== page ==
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Methodist Church defrocks minister who officiated at gay wedding in Hull

Former pastor Frank Schaefer was consoled by the Rev. Lorelei Toombs after United Methodist Church officials defrocked him Thursday.

Matt Rourke/Associated Press

Former pastor Frank Schaefer was consoled by the Rev. Lorelei Toombs after United Methodist Church officials defrocked him Thursday.

United Methodist Church officials defrocked Thursday the pastor who was convicted in a church trial last month for performing the marriage ceremony of his gay son in Hull six years ago.

The Rev. Frank Schaefer, pastor of a church in Lebanon, Pa., was stripped of his credentials after meeting with the Board of Ordained Ministry for the church’s Eastern Pennsylvania Conference.

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In its decision last month, the jury convicted Schaefer of violating church rules prohibiting gay marriage and suspended him for 30 days, saying he should take that time to decide whether, in the future, he could uphold the church’s rules in their entirety.

Schaefer decided he could not, because he feels church laws are contradictory — on the one hand promising inclusivity and equal ministry to all and on the other discriminating against gay people — and because he felt called by God to advocate for gay people.

But he said that, up until the moment of the board’s decision Thursday, he had hoped he could avoid the ultimate punishment.

Frank Schaefer officiated at the same-sex marriage of his son Tim in Hull six years ago. He says he feels as though he has been called by God to advocate for gay people.

Frank Schaefer officiated at the same-sex marriage of his son Tim in Hull six years ago. He says he feels as though he has been called by God to advocate for gay people.

“I was hoping it wouldn’t come to that,” he said in a phone interview on the way to a press conference. “All kinds of things I told myself: It was an act of love for my son; they’re not going to do this. But they did.”

Schaefer said many of the board members, including the chairwoman, were in tears at the meeting, saying they felt they had to enforce church law.

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“I don’t blame anybody personally,” he said. “It’s the exclusionary policies that force everybody to do these crazy things. I am just the latest victim.”

He said he plans to appeal the decision.

The development could plunge the United Methodist Church, the nation’s second-largest Protestant denomination, deeper into turmoil over its rules regarding homosexuality. The church has been arguing about the issue for 40 years, and the divide appears to be widening. The church is losing members in the United States, particularly in more liberal parts of the country, but growing rapidly in Africa, where homosexuality is widely opposed.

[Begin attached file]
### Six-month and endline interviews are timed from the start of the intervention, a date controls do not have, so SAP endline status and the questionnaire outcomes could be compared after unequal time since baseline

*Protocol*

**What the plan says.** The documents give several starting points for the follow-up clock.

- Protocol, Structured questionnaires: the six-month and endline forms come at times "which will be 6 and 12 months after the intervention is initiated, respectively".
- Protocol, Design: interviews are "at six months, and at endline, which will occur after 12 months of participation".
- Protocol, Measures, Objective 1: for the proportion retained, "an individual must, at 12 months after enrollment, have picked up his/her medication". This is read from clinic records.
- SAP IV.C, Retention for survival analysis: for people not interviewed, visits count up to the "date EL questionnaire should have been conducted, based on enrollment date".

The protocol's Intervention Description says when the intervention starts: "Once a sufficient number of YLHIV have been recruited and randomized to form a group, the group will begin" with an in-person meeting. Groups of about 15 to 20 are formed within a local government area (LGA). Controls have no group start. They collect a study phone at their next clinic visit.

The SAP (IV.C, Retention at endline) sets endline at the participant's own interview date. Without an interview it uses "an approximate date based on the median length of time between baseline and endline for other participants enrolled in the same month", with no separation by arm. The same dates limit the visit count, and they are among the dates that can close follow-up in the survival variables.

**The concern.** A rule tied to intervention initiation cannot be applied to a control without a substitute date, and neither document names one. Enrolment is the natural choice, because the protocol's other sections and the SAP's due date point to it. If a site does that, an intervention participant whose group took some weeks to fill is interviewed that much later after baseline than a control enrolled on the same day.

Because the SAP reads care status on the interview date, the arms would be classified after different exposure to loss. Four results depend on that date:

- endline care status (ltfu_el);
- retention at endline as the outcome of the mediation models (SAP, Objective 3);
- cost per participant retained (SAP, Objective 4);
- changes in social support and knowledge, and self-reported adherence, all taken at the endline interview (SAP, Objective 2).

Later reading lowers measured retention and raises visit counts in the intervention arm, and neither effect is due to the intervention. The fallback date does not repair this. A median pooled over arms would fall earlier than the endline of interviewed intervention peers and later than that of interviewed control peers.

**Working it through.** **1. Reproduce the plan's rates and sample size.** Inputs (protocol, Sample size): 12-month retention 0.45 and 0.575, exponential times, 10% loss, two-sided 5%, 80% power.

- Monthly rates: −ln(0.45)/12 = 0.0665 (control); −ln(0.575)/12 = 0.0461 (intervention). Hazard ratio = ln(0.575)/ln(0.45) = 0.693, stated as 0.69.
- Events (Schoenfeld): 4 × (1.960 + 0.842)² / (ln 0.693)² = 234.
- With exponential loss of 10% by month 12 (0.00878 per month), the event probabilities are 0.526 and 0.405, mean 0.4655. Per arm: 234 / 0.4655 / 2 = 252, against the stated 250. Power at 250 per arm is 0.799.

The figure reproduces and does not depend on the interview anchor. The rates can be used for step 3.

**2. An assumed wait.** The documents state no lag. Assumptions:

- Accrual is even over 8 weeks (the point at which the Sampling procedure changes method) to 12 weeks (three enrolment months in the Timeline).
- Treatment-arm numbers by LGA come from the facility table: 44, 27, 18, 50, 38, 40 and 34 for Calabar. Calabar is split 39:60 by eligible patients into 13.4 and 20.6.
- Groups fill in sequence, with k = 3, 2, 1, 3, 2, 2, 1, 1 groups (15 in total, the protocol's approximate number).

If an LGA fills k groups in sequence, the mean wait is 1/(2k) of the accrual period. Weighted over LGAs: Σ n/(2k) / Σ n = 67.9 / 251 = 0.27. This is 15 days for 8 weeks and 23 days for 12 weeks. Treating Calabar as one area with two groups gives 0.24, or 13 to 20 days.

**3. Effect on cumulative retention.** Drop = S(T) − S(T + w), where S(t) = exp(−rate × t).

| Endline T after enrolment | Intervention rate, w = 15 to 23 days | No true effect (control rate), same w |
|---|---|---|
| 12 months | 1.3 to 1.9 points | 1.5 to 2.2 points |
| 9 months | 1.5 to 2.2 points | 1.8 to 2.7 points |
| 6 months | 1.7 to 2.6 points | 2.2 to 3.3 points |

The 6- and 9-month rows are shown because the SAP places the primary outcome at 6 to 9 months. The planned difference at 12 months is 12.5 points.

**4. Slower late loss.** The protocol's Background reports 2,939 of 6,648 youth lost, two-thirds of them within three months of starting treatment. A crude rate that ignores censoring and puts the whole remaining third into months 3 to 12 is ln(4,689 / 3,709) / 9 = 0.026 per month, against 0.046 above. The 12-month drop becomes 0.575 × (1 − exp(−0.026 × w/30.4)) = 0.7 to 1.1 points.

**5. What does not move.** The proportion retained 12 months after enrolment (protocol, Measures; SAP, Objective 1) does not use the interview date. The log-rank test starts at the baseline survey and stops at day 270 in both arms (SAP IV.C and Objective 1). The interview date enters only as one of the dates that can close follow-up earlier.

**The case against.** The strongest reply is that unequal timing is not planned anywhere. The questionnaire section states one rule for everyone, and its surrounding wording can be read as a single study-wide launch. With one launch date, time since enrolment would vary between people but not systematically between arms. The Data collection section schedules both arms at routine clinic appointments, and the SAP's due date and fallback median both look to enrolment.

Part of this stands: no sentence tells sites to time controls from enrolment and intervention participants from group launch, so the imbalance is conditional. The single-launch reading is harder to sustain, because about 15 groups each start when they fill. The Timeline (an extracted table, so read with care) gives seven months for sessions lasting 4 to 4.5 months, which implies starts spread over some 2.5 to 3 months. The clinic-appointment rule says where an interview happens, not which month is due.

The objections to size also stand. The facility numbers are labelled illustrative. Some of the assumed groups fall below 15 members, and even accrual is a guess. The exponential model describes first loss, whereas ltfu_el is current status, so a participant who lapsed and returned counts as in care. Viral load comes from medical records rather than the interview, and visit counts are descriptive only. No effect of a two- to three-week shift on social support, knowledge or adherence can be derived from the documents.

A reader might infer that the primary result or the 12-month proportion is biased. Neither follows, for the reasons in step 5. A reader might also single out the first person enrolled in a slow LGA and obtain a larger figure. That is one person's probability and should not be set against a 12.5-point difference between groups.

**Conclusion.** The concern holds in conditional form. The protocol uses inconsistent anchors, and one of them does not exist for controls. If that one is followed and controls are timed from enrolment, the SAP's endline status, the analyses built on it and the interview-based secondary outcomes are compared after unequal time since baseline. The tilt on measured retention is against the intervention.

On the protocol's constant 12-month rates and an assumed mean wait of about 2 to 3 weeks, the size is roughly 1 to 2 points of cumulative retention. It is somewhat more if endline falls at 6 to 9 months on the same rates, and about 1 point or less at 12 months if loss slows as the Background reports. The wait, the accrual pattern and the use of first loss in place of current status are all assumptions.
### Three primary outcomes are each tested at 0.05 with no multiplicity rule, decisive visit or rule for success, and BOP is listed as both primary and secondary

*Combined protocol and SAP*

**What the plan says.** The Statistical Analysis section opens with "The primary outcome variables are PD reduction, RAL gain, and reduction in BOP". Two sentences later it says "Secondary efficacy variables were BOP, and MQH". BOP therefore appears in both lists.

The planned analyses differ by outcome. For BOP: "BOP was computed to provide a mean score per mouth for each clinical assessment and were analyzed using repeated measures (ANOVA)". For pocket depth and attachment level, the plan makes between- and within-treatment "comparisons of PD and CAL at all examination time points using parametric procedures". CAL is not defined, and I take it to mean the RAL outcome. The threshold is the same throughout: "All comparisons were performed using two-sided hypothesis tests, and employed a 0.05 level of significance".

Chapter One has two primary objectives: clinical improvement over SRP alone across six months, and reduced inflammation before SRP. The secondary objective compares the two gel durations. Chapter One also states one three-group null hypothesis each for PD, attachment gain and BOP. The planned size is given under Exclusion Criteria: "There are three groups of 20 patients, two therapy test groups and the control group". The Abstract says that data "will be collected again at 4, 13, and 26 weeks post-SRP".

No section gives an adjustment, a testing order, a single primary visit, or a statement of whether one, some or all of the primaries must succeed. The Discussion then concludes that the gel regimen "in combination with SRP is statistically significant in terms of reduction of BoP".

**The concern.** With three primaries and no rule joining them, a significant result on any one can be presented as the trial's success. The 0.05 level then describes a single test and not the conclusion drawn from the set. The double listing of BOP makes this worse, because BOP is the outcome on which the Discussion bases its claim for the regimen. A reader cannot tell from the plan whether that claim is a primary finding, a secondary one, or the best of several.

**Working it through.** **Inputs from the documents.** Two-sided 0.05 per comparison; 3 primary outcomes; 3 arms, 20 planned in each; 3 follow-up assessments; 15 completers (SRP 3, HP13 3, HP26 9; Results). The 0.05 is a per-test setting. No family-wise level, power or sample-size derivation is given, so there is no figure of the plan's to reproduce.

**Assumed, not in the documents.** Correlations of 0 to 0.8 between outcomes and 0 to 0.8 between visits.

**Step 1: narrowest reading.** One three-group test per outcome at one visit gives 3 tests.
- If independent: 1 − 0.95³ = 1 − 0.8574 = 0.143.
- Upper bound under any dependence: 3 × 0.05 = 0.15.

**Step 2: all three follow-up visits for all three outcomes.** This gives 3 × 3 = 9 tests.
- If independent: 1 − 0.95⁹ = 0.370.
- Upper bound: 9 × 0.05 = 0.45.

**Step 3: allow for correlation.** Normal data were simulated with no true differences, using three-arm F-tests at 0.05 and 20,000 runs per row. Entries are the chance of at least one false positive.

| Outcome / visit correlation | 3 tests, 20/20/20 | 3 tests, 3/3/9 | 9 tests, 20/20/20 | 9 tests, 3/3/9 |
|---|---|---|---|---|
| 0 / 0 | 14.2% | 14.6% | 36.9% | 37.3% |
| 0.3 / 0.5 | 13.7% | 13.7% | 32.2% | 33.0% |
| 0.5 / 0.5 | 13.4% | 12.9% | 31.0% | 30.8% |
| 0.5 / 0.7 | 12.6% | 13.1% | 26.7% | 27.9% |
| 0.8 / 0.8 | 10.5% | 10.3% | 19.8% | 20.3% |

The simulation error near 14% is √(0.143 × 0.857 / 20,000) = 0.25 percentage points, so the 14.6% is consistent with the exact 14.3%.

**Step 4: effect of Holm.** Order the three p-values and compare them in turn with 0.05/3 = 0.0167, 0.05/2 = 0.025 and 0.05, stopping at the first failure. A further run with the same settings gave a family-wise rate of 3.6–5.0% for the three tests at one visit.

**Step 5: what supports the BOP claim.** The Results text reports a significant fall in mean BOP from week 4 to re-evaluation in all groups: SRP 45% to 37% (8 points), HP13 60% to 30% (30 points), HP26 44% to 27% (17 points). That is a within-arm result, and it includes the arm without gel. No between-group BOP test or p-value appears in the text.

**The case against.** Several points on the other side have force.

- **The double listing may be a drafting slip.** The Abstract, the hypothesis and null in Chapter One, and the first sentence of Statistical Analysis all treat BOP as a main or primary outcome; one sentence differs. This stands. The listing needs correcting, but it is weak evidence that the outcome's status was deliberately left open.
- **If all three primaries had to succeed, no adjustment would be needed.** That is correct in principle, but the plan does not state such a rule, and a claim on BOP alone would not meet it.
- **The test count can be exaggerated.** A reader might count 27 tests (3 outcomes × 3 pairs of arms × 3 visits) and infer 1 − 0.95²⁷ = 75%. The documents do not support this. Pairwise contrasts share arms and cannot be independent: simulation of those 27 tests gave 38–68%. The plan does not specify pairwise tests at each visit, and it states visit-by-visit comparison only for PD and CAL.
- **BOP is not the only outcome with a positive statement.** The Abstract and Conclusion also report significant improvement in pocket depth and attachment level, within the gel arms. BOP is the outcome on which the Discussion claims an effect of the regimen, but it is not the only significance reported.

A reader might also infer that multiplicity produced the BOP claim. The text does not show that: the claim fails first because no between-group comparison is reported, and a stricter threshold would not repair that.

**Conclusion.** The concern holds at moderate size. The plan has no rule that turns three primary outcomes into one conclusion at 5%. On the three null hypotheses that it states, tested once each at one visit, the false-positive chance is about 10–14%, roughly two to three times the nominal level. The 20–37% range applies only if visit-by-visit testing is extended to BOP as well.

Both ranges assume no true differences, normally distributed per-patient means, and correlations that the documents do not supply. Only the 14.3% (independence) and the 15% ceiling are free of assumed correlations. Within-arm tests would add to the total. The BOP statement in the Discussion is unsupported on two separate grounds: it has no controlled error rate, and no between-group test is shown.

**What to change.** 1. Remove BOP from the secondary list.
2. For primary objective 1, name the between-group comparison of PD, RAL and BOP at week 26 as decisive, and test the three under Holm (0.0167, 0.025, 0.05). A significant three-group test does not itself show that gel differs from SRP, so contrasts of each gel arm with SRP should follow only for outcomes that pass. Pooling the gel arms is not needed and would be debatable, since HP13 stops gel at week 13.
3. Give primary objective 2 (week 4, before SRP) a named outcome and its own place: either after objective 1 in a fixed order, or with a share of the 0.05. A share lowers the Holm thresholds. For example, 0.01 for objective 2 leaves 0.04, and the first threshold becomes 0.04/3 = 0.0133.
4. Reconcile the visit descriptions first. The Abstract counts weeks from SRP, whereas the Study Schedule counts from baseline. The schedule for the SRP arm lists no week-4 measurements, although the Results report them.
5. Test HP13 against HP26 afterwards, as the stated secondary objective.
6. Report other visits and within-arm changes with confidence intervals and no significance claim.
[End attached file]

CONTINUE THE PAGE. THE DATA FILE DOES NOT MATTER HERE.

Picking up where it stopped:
United Methodist clergy in New England and elsewhere who support gay marriage are openly defying the prohibitions.

Traditionalists who, citing the Bible, believe that homosexual sex is sinful have pushed the church to enforce its Book of Discipline, which holds that the practice of homosexuality is “incompatible with church teaching” and that “self-avowed, practicing homosexuals” may not serve as clergy.

The standoff has led to a spate of trials, which have angered supporters of gay marriage and heightened the rhetoric, causing many on both sides to question whether the denomination can remain intact.

The Rev. Thomas Lambrecht — vice president of Good News, a Methodist ministry that promotes orthodox viewpoints, who advised the church prosecutor in the Schaefer trial — said he was not surprised by the board’s action Thursday.

“It was the right decision, and really Rev. Schaefer left them no choice,” he said. “In order to implement the verdict the trial court reached, the Board of Ordained Ministry had to take away his credentials.”

Schaefer’s appeal will be heard by a regional appeals panel, whose decision will automatically be reviewed by the church’s highest court, the Judicial Council, which next meets in April, Lambrecht said.

Robert C. Neville — professor of philosophy, religion, and theology at Boston University and former dean of its School of Theology and Marsh Chapel — said: “I think until the appeal process is finished, it’s not clear what anybody can do.”

The church’s legislative body, the General Conference, will not meet again until 2016.

Four other clergy are facing charges for violating the church’s rules on homosexuality. This month, the wedding of two lesbian pastors in Seattle was officiated by a high-ranking local church official. Lambrecht said he expects charges to be filed in that case, as well.

While he pursues his appeal, Schaefer said he hopes to sustain himself with speaking and preaching; he said he has received many invitations since his trial, which was widely covered in the news media.

He said he will spend Christmas with family at his son’s house in Hull and hopes to attend his son’s church, St. Nicholas United Methodist Church.

“I think it’s fantastic,” said the Rev. Will Green, pastor at St. Nicholas. “Frank Schaefer is my hero, and for so many of us, he is the embodiment of grace and Christian love. It speaks so much to his spirit . . . that he’s going to go anywhere near a Methodist church on Christmas Eve, after what he’s gone through.”

Lisa Wangsness can be reached at lisa.wangsness@globe.com.

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